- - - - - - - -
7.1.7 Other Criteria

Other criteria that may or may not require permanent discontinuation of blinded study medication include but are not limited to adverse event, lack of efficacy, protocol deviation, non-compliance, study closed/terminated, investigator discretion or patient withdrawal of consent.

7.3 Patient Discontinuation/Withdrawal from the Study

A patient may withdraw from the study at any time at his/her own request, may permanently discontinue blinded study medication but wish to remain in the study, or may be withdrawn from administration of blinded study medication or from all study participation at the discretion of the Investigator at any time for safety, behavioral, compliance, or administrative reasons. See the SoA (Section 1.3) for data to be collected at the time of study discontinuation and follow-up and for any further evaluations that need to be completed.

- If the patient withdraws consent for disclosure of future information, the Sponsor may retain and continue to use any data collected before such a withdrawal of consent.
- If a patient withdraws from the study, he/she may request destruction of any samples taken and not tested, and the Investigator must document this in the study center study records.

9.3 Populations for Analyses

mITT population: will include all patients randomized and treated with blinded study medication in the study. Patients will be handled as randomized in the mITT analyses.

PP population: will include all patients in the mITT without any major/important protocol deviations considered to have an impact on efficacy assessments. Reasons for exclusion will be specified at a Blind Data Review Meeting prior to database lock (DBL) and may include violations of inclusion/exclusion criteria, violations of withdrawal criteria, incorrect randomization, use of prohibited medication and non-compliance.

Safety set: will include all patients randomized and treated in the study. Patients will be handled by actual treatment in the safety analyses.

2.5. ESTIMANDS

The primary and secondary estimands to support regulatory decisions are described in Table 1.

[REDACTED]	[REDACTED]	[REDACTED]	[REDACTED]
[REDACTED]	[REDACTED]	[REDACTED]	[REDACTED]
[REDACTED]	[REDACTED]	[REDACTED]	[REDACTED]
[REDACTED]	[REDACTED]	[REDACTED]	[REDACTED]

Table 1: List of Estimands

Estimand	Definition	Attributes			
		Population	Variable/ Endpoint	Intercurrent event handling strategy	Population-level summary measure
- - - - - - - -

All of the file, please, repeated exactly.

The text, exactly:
7.1.7 Other Criteria

Other criteria that may or may not require permanent discontinuation of blinded study medication include but are not limited to adverse event, lack of efficacy, protocol deviation, non-compliance, study closed/terminated, investigator discretion or patient withdrawal of consent.

7.3 Patient Discontinuation/Withdrawal from the Study

A patient may withdraw from the study at any time at his/her own request, may permanently discontinue blinded study medication but wish to remain in the study, or may be withdrawn from administration of blinded study medication or from all study participation at the discretion of the Investigator at any time for safety, behavioral, compliance, or administrative reasons. See the SoA (Section 1.3) for data to be collected at the time of study discontinuation and follow-up and for any further evaluations that need to be completed.

- If the patient withdraws consent for disclosure of future information, the Sponsor may retain and continue to use any data collected before such a withdrawal of consent.
- If a patient withdraws from the study, he/she may request destruction of any samples taken and not tested, and the Investigator must document this in the study center study records.

9.3 Populations for Analyses

mITT population: will include all patients randomized and treated with blinded study medication in the study. Patients will be handled as randomized in the mITT analyses.

PP population: will include all patients in the mITT without any major/important protocol deviations considered to have an impact on efficacy assessments. Reasons for exclusion will be specified at a Blind Data Review Meeting prior to database lock (DBL) and may include violations of inclusion/exclusion criteria, violations of withdrawal criteria, incorrect randomization, use of prohibited medication and non-compliance.

Safety set: will include all patients randomized and treated in the study. Patients will be handled by actual treatment in the safety analyses.

2.5. ESTIMANDS

The primary and secondary estimands to support regulatory decisions are described in Table 1.

[REDACTED]	[REDACTED]	[REDACTED]	[REDACTED]
[REDACTED]	[REDACTED]	[REDACTED]	[REDACTED]
[REDACTED]	[REDACTED]	[REDACTED]	[REDACTED]
[REDACTED]	[REDACTED]	[REDACTED]	[REDACTED]

Table 1: List of Estimands

Estimand	Definition	Attributes			
		Population	Variable/ Endpoint	Intercurrent event handling strategy	Population-level summary measure